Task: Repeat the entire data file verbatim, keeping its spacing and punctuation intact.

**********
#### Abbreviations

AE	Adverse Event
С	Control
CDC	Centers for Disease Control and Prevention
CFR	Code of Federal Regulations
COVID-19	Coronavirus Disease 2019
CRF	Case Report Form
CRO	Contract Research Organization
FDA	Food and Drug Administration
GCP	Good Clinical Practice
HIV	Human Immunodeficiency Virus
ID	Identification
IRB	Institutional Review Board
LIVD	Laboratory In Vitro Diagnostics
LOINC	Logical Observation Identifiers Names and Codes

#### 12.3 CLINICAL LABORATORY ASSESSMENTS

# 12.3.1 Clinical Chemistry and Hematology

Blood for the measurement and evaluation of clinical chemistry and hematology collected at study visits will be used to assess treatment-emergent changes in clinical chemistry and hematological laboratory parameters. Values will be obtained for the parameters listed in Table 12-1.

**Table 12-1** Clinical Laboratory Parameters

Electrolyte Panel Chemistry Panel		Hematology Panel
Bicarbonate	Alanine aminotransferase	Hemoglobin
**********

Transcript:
#### Abbreviations

AE	Adverse Event
С	Control
CDC	Centers for Disease Control and Prevention
CFR	Code of Federal Regulations
COVID-19	Coronavirus Disease 2019
CRF	Case Report Form
CRO	Contract Research Organization
FDA	Food and Drug Administration
GCP	Good Clinical Practice
HIV	Human Immunodeficiency Virus
ID	Identification
IRB	Institutional Review Board
LIVD	Laboratory In Vitro Diagnostics
LOINC	Logical Observation Identifiers Names and Codes

#### 12.3 CLINICAL LABORATORY ASSESSMENTS

# 12.3.1 Clinical Chemistry and Hematology

Blood for the measurement and evaluation of clinical chemistry and hematology collected at study visits will be used to assess treatment-emergent changes in clinical chemistry and hematological laboratory parameters. Values will be obtained for the parameters listed in Table 12-1.

**Table 12-1** Clinical Laboratory Parameters

Electrolyte Panel Chemistry Panel		Hematology Panel
Bicarbonate	Alanine aminotransferase	Hemoglobin